Jefferson Davis O’Rear was born in Montgomery County, Kentucky in 1863, son of William D. O’Rear. he moved west to Missouri and later to Oklahoma during the opening of the Cherokee strip. (see sketch no. 37) In 1889 he started a little humorous paper entitled "The Arkansas Thomas Cat." in Hot Springs, Arkansas, which he published until 1929. This little periodical was continued for some years after this by others. He died about 1945.
Reproduced here is front page, editorial page and pages containing his first and last editions from the Nov. 23, 1929 issue.
Articles from the Thomas Cat - Vol. 40 Just Before Midnight Nov. 2, 1929 No.l 1
A LITTLE SERMON BY YE PASTOR.
I want to hand you young guys a little advice you can place on the walls of your thinkery. It may not be of much use now, but take it from me it is straight goods. In starting out in life remember that many a square guy has gone into business with a capital only of ability, hard work, honest, and good reputation: Be grateful. Remember that credit is based on confidence in the individual rather than in the bank account. Don’t get off your trolley and run into nasty arguments and disputes. Give and take. Be on the level. Keep your temper. Stoop to conquer, and you will come under the wire first. Cut out all thoughts of revenge; there ain’t a thing to it. The use or abuse of credit is the form-sheet that shows whether a guy will rise or fall. Take it from me that the best kind of dope is to keep your record clean, and if on the latter you get off to a bad start and you are crowded on the shoals, your past will stand you in good stead. if you have been given to sharp practice or dishonesty, and have played your fellow guys for lobs, woe be unto you when you fall.
The Thomas Cat Folds His Little Tent and Jumps Over the High Board Fence
After an existence of 40 years and one week the Thomas Cat comes to the end of the Trail. The Thomas Cat’s little lute is hanging on the willows, and his wild goose is cooked. For years it has been the mission of this little periodical to look upon the bright and cheerful side of everything. It found joy and happiness in filling the heart with delight; the same as it is to the thrush in the depths of the woods when the day dawns or to the nightingale when she drinks the dew in heats of noon off the snow of a magnolia blossom. "All the world loves a lover," that is why the Thomas Cat has been singing this joyous song all these years and would gladly continue to sing, but ye pastor, who established this journalistic bird 40 years ago is a very sick man, and has been practically down and out for two years and seven months. To those good friends who have given us support for all these years we are very, very, grateful and in the language of old Rip Van Winkle, we hope ‘Dey vill lif long und brosper." Fare-thee-well, and if forever still forever, fare thee well.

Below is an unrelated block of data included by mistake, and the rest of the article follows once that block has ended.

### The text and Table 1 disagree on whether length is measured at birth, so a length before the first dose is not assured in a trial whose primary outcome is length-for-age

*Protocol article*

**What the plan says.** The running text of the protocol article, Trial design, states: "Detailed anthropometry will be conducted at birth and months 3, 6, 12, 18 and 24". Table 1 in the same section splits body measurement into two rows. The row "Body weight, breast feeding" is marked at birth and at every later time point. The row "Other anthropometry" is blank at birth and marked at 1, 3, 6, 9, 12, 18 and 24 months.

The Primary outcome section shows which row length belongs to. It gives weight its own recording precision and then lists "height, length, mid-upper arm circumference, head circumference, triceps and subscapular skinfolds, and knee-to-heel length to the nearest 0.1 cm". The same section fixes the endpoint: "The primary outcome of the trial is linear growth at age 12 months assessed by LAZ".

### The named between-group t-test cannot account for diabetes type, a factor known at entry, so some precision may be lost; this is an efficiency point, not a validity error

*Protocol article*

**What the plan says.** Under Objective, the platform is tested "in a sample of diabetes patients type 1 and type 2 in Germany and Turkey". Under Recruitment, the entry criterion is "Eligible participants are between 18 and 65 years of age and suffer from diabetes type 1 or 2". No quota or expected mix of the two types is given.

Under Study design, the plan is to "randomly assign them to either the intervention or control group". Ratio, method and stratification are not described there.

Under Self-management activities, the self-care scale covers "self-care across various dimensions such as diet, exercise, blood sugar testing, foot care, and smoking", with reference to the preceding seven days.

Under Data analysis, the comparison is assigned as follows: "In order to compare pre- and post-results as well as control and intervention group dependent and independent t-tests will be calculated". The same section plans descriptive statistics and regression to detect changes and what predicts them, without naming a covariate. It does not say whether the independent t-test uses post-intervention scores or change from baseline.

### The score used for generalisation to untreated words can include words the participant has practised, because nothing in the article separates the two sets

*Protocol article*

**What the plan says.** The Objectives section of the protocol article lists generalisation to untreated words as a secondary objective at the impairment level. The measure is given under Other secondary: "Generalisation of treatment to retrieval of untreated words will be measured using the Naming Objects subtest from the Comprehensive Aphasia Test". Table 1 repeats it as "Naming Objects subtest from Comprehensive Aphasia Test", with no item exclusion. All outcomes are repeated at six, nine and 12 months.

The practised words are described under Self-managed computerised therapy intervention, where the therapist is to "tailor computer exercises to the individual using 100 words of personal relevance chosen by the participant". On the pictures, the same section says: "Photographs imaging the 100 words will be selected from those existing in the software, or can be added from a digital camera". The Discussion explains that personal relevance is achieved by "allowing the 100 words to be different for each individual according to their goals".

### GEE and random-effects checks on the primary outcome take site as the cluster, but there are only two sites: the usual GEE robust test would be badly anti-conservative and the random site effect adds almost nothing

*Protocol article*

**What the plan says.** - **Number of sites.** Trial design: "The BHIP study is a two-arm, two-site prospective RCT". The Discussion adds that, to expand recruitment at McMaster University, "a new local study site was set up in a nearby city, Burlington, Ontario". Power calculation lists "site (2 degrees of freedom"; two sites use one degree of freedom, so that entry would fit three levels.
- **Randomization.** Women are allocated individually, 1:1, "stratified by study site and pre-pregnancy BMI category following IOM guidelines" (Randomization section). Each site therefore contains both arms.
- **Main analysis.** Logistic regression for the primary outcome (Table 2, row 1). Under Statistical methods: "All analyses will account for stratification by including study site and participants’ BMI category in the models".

With a parting hand-shake and a God-bless-you.
Yours thinely, J. Davis O’Rear
When you have passed over the Trail of Life you clearly realize the opportunities that are past. You see the mistakes after they have been made. There is nothing left but useless hoping and wishing -- a waste of energy that possibly might tend to redeem the past. But the Past has gone down the rocky shores of Time and the only sane thing to do is to use sensibly what Time remains, for the Past is done, and reminiscing and hoping accomplishes nothing.
SPECIAL NOTICE -- Since the above was put in type negotiations are now underway for the Thomas Cat to be taken over by other parties and continue its publication. However, we desire to save the Thomas Cat’s job printing department will continue business at the old stand, 450 Prospect avenue, Phone 143.
Man is never satisfied. If he makes a million dollars he isn’t happy until he has two million dollars. And if he finds a gold mine he goes hunting for another one.
The First Issue of the Thomas Cat Forty years Ago Contained The Following Introductory
With a hop skip and jump we introduce you to the Thomas Cat, a modest and candid little periodical whose mission will be to make people happy by taking them when they have the blues and firing into them good natured reading matter that will cause them to laugh before they know it. This little magazinelet will be sharper than a serpent’s toe nails; as mild and gentile and harmless as white beer, and as true to its friends as a good girl to her lover.
As we cast our optimistic orbs over the business end of Tom our future spreads out before us like the feathery end of a turkey gobbler on a sunny June morning, and we feel it in our bones that encouragement will be showered upon the Thomas Cat like boot-jacks flying out of a three-story window at midnight. The Thomas Cat will be published weekly, but in case we are too weak to raise the wind to pay the hands (and they go on a strike,) it will be hanged to a tri-weekly -- that is, get out one issue and try to get out another. In case we are forced to change to a semi-weekly, we’ll emigrate to Egypt, where we’ll remain all the days of our life and be a Yankee Doodle beggar. The Thomas Cat will be published for the best interests and welfare of is proprietor. It does not come to "fill a long-felt want," for we’re afraid our wants would be felt a long time before they would be filled.
Cordially yours, J. Davis O’Rear
"Blessed are ye when men revile you." The man had great insight who said that. Insight, did we say? He had lived.
Mayor McLaughlin says there are too many motorists in this town who, when they see the red light think they are free to speed over a crossing and smash their own or somebody else’s car.
The Wisdom of a Day is the title of a new book; and heaven knows that’s all we need; for if we possessed the wisdom of a whole year we’d fail under the weight of our own superiority.
A Hot Springs man has just about gone broke trying to support a touring car and family large enough to fill it.